This is what social conservatives deserve to get sneered at for. They're the great suckers of American politics, whipped into a frenzy every two or four years and ordered to vote Republican in order to hold back the tide of libertinism, and then the Republicans don't lift a finger to do so. For one thing, their financers don't support the social conservative agenda. For another thing, if social conservatives ever had anything done for them, they might not be so mad all the time. But last and by no means least, social conservatives get screwed every time because their willingness to get screwed and then come crawling back begging for more next time there's an election on is well-established.I am chagrined to admit that Yglesias has a point, but fortunately -- and typically -- he misses the true significance of the data he is processing. It is true that social conservatives are often subject to manipulation, but not by their Republican masters. It is our reactive stance toward the left that gets us into trouble. A case in point would be fellow Reformed blogger Upward Paradigm, who takes Yglesias at face value:
While I would not go so far as to say that social conservatives are the great suckers of American politics, I have believed that Christians in general, were used by the administration and the campaign in order to gather the votes needed to win a tight election. The folks that Bush surrounds himself with are not exactly social conservatives; ala Karl Rove and Dick Cheney.In fairness, I think that the theological point is a valid one and consistent with Upward Paradigm's general philosophy. I particularly like his (her?) point about "better ideas, abundant hope, and stronger conviction". But in conceding that we have been betrayed by Bush (or at least "used" by him) I think the author is falling into the trap of allowing the left to set the terms of the debate. No, politics is not salvific, but we Christians have a responsibility to use our gifts to benefit our fellow men and this applies to political spheres as well as any other.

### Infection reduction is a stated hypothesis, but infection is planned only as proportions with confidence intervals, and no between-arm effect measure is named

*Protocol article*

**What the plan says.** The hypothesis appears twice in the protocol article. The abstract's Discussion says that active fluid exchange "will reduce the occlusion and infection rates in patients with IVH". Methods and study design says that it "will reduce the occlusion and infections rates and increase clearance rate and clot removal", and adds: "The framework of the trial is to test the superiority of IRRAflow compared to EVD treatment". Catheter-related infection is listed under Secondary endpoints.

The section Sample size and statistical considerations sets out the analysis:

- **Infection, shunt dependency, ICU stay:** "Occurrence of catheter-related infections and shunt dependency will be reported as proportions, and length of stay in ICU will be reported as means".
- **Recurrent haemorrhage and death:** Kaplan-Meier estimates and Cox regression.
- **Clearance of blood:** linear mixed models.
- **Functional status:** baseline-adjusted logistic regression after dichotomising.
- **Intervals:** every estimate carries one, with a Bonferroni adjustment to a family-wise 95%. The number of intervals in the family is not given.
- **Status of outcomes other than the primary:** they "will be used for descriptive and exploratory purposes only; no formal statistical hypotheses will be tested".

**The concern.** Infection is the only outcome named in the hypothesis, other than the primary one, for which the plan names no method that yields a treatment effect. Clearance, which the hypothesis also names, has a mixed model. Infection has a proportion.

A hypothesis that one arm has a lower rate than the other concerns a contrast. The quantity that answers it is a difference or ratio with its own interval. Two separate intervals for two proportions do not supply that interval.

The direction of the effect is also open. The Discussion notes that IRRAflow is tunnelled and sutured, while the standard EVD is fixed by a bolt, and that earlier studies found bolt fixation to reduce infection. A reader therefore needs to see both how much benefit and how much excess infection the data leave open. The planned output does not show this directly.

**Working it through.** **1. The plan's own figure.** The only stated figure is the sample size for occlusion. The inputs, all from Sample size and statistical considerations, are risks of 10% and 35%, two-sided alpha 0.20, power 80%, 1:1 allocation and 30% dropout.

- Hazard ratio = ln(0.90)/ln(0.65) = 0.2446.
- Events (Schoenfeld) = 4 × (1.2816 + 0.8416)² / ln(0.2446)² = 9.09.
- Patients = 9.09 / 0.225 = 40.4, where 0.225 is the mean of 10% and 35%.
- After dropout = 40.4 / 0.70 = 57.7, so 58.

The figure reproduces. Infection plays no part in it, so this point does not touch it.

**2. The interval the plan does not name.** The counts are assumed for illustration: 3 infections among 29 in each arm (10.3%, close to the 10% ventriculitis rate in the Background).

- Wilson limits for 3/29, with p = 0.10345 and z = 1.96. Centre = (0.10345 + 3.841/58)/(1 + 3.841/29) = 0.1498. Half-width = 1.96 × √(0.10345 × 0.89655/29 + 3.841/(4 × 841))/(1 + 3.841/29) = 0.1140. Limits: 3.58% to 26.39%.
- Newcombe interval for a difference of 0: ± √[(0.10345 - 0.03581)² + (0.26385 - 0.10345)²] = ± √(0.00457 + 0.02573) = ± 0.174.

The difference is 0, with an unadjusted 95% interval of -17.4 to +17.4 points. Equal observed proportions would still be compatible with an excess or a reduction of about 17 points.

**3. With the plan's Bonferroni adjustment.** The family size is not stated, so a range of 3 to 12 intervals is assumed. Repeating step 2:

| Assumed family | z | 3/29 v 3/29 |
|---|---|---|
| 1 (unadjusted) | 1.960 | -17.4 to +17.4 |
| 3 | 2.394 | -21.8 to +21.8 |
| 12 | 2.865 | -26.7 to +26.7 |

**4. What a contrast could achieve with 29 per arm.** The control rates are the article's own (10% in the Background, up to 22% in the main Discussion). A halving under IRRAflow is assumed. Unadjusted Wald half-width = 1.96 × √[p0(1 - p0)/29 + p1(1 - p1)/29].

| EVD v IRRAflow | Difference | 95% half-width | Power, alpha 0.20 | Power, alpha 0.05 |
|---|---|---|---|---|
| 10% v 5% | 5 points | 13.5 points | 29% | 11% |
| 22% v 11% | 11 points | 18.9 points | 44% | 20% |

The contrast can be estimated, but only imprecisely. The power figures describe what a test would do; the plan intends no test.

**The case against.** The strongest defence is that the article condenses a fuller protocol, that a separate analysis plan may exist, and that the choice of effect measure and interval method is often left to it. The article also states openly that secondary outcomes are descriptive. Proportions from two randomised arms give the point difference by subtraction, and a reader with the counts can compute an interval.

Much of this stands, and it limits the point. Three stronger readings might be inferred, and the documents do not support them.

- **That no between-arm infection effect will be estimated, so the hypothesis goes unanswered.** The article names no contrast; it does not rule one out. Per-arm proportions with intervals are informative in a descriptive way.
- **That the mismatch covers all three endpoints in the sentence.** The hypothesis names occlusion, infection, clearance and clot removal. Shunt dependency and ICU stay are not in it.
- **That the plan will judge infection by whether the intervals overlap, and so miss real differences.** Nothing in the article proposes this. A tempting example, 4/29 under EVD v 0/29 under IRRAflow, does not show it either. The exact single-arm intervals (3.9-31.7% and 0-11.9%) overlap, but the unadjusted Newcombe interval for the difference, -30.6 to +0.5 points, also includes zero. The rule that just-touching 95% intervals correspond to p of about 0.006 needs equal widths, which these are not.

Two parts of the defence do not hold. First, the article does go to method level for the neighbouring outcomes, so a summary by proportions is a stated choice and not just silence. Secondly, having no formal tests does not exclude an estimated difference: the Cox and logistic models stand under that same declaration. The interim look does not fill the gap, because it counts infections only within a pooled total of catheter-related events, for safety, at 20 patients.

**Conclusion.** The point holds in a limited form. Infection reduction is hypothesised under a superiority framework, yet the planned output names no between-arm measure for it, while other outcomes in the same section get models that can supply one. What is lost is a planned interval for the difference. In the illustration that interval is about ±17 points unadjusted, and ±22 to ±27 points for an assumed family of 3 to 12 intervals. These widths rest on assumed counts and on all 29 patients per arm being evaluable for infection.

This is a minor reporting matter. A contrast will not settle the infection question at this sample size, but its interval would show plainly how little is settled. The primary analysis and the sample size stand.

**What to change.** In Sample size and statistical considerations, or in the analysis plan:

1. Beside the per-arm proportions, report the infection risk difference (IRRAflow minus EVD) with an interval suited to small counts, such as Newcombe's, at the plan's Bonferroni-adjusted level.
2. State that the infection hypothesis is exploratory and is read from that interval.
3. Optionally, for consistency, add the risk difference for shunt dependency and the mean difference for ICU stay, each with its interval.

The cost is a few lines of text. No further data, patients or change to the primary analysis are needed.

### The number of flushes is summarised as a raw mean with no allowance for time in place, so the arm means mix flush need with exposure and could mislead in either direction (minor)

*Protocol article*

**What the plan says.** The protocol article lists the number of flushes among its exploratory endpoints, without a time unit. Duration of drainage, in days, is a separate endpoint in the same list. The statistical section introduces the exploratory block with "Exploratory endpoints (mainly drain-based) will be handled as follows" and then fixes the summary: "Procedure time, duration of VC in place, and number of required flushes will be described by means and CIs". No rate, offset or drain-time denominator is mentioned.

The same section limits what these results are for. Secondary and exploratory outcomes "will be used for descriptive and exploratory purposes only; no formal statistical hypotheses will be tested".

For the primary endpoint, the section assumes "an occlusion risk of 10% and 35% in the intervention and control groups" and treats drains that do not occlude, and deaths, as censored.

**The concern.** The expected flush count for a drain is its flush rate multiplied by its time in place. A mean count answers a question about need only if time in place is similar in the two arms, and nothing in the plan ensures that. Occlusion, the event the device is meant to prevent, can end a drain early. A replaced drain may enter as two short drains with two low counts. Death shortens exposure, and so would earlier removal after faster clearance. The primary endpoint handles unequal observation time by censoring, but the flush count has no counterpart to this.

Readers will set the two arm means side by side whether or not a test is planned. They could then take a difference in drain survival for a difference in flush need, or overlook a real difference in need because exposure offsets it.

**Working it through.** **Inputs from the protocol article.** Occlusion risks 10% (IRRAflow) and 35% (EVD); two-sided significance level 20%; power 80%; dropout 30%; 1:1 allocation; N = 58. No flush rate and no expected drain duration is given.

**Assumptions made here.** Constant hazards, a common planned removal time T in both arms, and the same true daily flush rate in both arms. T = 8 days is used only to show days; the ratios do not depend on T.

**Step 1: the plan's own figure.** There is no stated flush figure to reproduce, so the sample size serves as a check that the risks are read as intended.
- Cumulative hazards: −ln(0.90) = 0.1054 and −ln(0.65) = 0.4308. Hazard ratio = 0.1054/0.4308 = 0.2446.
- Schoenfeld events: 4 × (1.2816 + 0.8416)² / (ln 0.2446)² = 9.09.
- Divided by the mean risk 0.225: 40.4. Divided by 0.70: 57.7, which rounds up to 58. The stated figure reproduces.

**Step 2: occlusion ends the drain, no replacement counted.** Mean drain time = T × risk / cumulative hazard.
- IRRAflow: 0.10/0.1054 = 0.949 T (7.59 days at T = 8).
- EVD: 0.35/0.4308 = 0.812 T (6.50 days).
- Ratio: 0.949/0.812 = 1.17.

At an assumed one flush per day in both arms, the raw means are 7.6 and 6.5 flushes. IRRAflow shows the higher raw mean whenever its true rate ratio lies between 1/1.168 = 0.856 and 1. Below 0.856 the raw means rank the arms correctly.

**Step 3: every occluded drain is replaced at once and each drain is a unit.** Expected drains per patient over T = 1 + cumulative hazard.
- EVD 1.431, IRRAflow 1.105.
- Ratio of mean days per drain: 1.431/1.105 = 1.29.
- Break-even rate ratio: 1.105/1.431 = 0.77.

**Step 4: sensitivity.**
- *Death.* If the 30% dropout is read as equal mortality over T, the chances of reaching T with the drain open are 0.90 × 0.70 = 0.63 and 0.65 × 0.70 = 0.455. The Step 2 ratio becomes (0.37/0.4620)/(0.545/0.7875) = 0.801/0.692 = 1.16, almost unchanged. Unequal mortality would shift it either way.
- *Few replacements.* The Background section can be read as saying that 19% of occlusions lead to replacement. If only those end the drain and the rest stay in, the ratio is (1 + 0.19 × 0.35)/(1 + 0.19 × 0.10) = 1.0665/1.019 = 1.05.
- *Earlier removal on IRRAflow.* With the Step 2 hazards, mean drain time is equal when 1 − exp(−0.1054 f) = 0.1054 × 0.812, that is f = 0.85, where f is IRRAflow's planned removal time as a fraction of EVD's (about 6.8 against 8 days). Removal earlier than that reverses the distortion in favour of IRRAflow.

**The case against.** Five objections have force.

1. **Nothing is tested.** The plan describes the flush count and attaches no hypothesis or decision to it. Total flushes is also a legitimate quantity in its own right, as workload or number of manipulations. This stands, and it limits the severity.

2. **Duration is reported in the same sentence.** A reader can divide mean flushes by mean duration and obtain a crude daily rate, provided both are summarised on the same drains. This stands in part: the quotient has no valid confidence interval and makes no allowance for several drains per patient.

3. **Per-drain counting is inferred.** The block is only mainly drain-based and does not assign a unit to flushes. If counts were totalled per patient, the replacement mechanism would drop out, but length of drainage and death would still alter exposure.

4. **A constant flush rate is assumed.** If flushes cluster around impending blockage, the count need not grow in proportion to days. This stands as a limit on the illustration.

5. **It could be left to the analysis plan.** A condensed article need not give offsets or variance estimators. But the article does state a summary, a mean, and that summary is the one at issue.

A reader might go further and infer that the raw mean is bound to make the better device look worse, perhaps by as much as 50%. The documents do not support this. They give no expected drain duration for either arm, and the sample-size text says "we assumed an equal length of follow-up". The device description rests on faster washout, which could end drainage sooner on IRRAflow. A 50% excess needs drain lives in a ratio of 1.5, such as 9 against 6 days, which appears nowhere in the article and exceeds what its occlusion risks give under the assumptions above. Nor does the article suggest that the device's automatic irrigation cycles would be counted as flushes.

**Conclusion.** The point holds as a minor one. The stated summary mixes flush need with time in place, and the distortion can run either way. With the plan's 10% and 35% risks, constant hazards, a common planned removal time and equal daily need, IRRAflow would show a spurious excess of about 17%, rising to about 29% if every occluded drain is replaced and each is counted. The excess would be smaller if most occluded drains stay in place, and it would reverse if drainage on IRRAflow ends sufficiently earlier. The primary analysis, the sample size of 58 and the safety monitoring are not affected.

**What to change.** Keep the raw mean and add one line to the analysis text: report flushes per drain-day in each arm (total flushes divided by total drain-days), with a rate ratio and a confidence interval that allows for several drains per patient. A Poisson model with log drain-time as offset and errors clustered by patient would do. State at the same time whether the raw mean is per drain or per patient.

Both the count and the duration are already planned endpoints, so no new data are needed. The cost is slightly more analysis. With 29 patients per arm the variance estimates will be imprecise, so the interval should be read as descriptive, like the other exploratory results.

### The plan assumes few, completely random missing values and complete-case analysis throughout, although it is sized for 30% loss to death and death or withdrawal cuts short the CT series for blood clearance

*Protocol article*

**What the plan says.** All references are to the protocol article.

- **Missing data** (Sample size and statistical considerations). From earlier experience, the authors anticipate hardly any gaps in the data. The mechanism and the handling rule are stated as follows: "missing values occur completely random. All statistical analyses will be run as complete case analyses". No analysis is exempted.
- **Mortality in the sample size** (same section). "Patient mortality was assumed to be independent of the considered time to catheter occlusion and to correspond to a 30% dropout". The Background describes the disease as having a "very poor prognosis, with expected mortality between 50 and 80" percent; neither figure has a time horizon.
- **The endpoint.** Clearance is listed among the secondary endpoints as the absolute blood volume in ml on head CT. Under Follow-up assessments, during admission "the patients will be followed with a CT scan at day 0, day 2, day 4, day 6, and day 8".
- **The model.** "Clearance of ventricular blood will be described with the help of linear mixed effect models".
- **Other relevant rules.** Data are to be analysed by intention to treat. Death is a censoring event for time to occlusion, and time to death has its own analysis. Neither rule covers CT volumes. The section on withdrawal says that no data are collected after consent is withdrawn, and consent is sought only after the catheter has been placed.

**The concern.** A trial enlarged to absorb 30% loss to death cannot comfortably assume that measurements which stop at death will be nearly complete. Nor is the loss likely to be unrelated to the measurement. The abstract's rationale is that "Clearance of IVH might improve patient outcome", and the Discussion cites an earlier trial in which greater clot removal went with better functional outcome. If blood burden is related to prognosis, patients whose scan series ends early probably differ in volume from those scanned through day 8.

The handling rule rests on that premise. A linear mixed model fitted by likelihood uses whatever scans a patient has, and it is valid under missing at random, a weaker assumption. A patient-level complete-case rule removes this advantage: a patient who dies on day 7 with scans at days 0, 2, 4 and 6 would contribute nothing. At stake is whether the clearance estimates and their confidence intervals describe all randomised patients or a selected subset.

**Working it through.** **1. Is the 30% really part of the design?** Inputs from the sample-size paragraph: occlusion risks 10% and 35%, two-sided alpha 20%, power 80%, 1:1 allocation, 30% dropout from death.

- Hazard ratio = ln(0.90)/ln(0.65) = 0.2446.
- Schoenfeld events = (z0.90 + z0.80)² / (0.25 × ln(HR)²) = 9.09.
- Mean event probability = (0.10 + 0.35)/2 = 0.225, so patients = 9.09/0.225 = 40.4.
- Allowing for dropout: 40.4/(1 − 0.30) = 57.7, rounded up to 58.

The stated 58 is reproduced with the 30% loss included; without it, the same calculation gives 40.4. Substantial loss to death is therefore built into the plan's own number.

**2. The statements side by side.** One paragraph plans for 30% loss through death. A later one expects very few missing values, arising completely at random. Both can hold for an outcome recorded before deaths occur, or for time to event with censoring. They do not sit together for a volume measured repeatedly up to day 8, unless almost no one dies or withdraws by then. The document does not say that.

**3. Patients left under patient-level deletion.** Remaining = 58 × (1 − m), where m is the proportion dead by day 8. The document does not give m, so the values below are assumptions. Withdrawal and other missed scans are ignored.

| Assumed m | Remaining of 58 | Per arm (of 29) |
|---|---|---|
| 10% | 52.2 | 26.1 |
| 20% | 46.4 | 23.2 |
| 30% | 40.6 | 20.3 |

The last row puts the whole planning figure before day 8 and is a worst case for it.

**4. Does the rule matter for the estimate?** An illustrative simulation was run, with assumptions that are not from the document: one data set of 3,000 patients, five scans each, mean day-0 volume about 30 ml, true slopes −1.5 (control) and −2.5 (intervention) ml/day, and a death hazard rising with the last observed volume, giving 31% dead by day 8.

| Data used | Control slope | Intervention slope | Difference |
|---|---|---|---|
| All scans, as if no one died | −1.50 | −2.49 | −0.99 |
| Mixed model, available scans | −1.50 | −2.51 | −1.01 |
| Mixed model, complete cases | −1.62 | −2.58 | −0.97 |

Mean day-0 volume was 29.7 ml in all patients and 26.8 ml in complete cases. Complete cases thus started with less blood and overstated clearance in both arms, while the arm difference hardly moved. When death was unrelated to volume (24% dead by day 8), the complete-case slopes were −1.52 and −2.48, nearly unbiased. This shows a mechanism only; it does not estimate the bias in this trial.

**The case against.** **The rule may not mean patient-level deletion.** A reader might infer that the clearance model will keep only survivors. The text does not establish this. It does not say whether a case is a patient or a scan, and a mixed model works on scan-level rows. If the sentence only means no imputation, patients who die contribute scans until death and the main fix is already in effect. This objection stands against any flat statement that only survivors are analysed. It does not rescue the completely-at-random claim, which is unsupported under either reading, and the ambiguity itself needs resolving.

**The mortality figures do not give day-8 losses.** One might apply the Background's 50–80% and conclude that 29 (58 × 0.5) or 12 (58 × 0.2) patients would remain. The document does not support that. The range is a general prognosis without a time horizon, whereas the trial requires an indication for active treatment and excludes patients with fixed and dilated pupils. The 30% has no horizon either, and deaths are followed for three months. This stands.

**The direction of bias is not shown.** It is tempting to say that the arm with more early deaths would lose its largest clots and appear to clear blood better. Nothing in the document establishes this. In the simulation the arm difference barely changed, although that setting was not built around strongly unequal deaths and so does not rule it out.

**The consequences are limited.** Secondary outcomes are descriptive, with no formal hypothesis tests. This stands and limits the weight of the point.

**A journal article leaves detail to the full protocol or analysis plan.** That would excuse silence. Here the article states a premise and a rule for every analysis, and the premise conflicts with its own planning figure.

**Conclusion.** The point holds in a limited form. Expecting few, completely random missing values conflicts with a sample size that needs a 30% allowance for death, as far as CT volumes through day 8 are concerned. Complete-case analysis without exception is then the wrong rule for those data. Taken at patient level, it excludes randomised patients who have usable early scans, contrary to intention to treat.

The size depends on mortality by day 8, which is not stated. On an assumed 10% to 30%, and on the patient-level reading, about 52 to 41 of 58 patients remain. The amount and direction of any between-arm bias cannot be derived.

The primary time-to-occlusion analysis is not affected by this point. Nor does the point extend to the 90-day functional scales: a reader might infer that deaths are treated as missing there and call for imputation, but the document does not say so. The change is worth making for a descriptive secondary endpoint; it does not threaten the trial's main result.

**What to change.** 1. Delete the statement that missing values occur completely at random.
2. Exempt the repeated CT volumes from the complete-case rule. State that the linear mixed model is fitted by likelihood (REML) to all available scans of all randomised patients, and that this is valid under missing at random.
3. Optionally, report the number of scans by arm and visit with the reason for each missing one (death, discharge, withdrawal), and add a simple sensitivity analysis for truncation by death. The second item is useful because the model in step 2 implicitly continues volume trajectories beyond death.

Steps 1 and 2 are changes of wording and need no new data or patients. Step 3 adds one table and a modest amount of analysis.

I think the fact that Bush's early 2nd term agenda seems to be devoid of any concern for the issues that social conservatives voted on is a testament to the point made by Yglesias. Politics is no savior -- and as Christians, we need to learn to engage the world at all levels with better ideas, abundant hope, and stronger conviction. Christians need to be able to see through the obfuscating murk put forth as reality. To date, we seem unable to do so, blinded by what sadly seems as a more tangible and immediate victory than that promised by Scripture: legislation which governs and enforces "Christian" morals. Perhaps in thinking that we have heeded Christ's call to be "salt and light" we have actually become of the world and not just in the world.
But the excellence of politics consists in establishing justice and peace by exercising wisdom. This is not achieved by merely reacting to issues and applying the first solution that presents itself, but by a careful, thoughtful and prayerful attempt to get at the root of the problem. I promised in August that I would present some alternatives to the FMA that would better promote the cause of conservatism. I dropped the issue because the FMA didn't seem to be playing as big a role in the campaign as I had feared it would, but I think it is time to dust off that argument. Now that the FMA looks, God willing, to be permanently moribund, we should start considering things we should do to improve the moral and political health of our nation.